Hazel's family is still hiding out in a remote location. Squire has a nightmare, which Prince Robot tries to calm. Unfortunately, Squire triggers some intense anger out of Prince Robot.
Also, Marko is writing a novella! Also, someone is looking for these refugees.
Saga #51 continues its ever-impressive run with an intense and complicated emotion-driven issue for Prince Robot, Marko, and Hazel. The opening scene between Squire and the Robot is almost reminiscent of Breaking Bad in the way a guilty conscience and driven father figure causes strife in the family. There is some levity after this with swimming lessons and the above referenced novella being written by Marko. This brings some humor and joy to what could have otherwise been very dower and depressing.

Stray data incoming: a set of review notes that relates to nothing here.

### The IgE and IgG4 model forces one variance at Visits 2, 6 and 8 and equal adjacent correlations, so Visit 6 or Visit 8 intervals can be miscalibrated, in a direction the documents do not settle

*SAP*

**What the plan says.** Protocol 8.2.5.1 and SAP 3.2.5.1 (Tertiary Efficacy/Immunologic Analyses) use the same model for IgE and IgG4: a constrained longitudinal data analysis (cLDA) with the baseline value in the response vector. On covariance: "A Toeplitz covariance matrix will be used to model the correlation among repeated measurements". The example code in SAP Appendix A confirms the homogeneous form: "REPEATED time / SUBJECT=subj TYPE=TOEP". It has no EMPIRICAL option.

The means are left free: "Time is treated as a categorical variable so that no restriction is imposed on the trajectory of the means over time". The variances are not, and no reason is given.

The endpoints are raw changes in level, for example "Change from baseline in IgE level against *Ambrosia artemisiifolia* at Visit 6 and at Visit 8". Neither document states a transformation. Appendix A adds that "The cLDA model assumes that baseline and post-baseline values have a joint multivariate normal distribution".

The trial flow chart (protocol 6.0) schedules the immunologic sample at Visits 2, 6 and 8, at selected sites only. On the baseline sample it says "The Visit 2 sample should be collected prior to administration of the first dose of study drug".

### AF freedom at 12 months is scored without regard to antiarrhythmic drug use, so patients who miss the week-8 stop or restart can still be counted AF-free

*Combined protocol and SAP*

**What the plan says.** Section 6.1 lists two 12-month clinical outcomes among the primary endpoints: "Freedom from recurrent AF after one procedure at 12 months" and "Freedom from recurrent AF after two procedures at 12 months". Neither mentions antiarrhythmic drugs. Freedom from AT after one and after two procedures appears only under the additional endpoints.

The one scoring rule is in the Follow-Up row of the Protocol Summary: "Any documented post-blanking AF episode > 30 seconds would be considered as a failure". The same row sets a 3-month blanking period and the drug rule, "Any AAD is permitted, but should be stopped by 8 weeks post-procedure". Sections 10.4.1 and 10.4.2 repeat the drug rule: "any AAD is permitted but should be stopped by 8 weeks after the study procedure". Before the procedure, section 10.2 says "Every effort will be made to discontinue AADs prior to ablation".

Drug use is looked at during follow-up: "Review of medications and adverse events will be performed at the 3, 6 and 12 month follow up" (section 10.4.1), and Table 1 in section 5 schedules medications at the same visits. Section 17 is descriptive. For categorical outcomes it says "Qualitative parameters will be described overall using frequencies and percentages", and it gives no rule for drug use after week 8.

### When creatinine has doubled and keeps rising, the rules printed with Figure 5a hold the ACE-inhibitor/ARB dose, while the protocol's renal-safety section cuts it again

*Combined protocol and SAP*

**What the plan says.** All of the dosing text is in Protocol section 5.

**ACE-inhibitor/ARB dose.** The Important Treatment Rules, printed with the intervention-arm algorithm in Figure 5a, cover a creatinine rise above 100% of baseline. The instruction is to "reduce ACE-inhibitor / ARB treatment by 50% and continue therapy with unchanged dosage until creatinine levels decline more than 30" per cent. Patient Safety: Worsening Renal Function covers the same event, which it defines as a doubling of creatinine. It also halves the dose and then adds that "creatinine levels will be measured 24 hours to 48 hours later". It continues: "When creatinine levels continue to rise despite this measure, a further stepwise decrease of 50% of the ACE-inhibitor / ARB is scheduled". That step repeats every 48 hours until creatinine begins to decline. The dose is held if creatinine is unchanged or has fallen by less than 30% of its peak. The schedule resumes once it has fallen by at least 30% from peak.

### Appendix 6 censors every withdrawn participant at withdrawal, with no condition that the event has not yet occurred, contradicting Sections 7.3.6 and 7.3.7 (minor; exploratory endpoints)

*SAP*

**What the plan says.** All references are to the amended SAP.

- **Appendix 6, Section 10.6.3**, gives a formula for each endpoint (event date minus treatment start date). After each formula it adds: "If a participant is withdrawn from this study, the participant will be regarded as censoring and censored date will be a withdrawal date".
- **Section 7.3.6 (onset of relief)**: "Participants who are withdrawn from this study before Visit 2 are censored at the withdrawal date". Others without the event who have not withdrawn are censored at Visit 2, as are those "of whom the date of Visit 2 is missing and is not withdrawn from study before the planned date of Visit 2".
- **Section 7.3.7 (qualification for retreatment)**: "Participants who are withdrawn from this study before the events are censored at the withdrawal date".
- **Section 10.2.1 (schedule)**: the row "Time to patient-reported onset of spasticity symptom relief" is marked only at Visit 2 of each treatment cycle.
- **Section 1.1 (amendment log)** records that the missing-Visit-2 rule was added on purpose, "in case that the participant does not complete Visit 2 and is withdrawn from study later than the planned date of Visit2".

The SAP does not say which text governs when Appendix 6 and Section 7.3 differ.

I do hope that the novella actually comes to something as opposed to being something left behind which leads someone to Marko.
The finale turns darker again and is both shocking and rough. Brian K. Vaughn's ability to make almost every character compelling and engaging one more wins through in making the overall narrative that much more compelling and engaging itself.
Fiona Staples' artwork remains absolutely gorgeous, detailed, and thoroughly absorbing in its own right. Each character is visually distinct, interesting, and visually expressive. There is a character which shows up towards the end with an anarchic and wonderfully strange design. The color art is bright and popping to boot, and the end book is as beautiful as to be expected.
Saga #51 is another great installment of the Image Comics series, relying on its characters, unique world, and fantastic artwork to power forward while giving the reader a reason to come back for next issue. There is a reason this is among the most beloved Image comics on the market, and, as to be expected, it earns another recommendation. Give it a read.